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Start Co (/)
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On this page:
Build a common language for founders participating in our startup ecosystem
#1: The Customers
What’s the difference between business transition or change management? Not much but if we have to determine that we are
#2: Value Proposition #3: Channels #4: Customer Relationships
speaking about the same topic we are wasting time. That is why a
#5: Revenue Streams
common vocabulary is important.
#6: Key Resources
Using a common language we can facilitate discussion with ease.
#7: Key Activities
Without a shared language:
#8: Key Partnerships
It is difficult to systematically challenge assumptions.
#9: Cost Structure
It is difficult to innovate successfully. So, what is a Business Model? “A Business Model describes the rationale of how an organization creates, delivers, and captures value.” – Business Model Generation by Alex Osterwalder and Yves Pigneur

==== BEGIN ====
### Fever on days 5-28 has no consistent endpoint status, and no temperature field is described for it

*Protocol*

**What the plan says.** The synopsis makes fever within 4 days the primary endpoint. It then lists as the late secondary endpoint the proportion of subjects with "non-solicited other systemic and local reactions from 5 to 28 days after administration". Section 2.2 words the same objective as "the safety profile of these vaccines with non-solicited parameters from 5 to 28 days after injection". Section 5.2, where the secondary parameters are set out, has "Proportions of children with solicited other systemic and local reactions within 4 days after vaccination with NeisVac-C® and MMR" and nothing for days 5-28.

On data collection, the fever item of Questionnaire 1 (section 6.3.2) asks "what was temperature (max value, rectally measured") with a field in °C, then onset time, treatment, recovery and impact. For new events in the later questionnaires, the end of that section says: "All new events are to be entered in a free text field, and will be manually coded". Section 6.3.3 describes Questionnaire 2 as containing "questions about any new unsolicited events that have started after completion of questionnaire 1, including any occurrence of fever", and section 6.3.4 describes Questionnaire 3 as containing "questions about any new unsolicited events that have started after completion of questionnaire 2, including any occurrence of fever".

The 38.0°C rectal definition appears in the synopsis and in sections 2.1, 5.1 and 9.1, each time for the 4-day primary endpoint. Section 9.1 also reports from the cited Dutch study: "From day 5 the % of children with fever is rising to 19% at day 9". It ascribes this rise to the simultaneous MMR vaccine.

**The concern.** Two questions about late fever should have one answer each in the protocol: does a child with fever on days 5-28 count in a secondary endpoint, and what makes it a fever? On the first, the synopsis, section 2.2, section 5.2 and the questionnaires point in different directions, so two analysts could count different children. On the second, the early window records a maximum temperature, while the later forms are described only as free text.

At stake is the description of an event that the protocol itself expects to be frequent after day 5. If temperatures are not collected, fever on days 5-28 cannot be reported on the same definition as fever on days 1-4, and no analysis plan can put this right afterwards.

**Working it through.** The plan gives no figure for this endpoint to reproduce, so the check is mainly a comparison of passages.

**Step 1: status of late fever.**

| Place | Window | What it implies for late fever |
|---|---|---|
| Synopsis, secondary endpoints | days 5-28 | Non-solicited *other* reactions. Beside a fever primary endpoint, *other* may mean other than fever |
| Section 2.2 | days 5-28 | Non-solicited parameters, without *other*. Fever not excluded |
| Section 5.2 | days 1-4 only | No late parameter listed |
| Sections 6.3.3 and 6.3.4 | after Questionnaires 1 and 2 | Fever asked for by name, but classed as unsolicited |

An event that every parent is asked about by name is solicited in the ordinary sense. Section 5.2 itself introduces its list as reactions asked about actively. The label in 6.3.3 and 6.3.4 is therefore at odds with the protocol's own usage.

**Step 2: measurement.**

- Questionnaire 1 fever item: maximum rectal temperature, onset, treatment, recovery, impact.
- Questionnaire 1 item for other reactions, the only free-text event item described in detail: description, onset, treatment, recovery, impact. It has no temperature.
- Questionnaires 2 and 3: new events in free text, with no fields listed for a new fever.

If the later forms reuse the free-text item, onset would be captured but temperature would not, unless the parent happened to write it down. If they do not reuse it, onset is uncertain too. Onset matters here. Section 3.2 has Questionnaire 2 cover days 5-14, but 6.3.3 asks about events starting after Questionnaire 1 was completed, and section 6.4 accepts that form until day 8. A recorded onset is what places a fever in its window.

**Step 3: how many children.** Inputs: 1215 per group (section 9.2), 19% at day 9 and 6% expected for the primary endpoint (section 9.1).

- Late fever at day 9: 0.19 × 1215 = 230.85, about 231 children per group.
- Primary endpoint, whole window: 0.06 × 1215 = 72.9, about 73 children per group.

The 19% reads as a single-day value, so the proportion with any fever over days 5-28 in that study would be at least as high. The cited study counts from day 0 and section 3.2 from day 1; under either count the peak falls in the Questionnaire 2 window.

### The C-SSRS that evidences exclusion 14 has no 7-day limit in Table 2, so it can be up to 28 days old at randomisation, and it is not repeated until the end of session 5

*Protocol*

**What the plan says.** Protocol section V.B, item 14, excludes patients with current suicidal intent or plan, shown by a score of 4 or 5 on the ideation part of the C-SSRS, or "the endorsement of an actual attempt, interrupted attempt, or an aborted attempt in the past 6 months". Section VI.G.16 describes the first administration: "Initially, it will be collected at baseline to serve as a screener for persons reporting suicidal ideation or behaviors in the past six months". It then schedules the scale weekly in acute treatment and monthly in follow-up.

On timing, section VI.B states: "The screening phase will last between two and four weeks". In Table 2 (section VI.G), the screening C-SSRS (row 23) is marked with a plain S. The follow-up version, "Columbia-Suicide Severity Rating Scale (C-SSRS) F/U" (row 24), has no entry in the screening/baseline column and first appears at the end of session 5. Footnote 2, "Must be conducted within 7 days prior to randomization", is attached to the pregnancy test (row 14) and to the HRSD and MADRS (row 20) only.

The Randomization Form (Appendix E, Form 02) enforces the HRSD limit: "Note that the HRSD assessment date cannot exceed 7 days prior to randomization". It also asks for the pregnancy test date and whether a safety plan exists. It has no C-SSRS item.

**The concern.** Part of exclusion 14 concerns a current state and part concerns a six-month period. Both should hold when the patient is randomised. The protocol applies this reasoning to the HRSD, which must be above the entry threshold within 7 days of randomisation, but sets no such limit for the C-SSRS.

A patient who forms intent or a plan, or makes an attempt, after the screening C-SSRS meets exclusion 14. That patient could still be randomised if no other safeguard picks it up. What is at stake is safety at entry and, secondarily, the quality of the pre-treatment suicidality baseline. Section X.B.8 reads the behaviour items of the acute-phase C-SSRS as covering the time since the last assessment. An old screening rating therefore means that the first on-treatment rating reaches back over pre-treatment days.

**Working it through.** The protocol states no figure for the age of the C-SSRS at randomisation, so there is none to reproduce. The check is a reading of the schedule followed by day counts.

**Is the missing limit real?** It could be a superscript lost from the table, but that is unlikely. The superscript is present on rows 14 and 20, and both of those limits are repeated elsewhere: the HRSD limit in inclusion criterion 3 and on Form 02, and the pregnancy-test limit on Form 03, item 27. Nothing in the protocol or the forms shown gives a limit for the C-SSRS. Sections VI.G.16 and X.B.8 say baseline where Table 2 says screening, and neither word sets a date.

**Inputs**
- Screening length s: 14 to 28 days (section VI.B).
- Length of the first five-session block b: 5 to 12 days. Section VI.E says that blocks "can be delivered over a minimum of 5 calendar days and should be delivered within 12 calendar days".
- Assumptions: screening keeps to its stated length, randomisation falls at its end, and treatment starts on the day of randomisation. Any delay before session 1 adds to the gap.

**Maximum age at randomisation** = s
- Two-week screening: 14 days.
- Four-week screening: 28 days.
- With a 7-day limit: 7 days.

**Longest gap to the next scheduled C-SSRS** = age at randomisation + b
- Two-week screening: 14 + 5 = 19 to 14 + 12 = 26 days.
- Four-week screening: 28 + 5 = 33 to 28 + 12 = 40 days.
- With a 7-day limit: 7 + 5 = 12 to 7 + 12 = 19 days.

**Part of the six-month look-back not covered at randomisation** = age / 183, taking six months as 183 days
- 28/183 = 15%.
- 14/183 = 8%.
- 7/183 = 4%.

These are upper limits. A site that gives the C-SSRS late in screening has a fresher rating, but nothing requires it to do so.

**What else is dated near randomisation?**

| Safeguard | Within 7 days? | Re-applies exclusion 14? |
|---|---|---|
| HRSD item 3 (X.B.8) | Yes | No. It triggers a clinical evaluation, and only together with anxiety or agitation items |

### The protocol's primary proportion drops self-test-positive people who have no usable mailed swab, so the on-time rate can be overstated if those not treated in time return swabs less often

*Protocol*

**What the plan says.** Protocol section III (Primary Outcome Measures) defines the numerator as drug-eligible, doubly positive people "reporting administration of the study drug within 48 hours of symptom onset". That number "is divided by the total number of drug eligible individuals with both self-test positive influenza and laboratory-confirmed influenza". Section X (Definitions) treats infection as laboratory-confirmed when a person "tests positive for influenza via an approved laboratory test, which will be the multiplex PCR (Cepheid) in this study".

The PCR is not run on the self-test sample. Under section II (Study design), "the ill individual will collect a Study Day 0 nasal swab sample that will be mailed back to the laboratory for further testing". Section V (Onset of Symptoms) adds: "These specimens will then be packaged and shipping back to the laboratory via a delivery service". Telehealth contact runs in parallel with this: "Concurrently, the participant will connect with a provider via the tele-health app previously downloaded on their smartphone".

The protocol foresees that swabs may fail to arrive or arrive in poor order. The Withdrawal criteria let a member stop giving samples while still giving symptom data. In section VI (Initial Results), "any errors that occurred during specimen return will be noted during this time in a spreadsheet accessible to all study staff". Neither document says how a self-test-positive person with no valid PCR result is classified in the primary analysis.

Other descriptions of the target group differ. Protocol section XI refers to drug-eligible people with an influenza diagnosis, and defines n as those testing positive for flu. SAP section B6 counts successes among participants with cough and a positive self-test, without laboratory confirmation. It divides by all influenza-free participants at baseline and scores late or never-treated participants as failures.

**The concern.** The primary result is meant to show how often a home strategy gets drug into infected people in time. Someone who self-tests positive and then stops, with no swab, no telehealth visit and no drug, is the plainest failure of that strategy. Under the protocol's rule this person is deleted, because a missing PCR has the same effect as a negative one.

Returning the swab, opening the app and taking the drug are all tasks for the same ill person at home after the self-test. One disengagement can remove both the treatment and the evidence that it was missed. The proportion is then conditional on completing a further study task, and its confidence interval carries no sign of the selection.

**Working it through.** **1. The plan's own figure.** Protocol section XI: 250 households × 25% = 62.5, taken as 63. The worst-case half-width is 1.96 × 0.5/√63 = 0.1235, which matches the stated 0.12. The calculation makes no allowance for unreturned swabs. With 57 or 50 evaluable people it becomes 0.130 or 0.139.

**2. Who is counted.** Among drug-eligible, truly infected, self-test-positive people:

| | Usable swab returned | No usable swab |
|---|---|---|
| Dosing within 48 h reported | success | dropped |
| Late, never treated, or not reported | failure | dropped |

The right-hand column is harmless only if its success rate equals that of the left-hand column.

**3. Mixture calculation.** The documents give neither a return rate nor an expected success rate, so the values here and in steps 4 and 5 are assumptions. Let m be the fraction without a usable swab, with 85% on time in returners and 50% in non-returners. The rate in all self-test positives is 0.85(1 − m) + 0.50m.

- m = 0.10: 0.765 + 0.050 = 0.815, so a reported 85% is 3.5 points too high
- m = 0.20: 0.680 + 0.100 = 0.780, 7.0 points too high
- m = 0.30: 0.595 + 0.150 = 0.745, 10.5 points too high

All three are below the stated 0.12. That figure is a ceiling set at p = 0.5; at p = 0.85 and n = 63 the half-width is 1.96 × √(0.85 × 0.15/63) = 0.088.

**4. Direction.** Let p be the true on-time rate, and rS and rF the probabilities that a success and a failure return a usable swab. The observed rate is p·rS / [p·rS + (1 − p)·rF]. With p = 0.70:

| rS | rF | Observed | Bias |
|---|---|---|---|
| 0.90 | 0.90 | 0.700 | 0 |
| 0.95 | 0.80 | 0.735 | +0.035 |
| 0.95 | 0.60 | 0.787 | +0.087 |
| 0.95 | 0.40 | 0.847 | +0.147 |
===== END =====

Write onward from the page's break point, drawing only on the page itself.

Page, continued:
Customer Groups Represent Different Segments if: Their needs require and justify a distinct offer They are reached through different Distribution Channels They require different types of relationships They have substantially different profitability They are willing to pay for different aspects of the offer Mass Segments include: Mass – Don’t Distinguish; All Focus on One Large Group; Consumer Electronics Niche – All aspects of distribution, relationship, value etc are tailored to the specific Segmented – Slightly different needs and problems in market segments; Banking: Private Client Groups cater to those with $500,000 or more vs general consumer banking Diversified – Serve two totally unrelated market segments; Amazon is in retail but also is selling infrastructure Multi-Sided – Serve two more interdependent segments; Credit card companies need both a large base of card holder and a large base of merchants; News Paper – readership and advertisers For whom are we creating value? Who are our most important customers?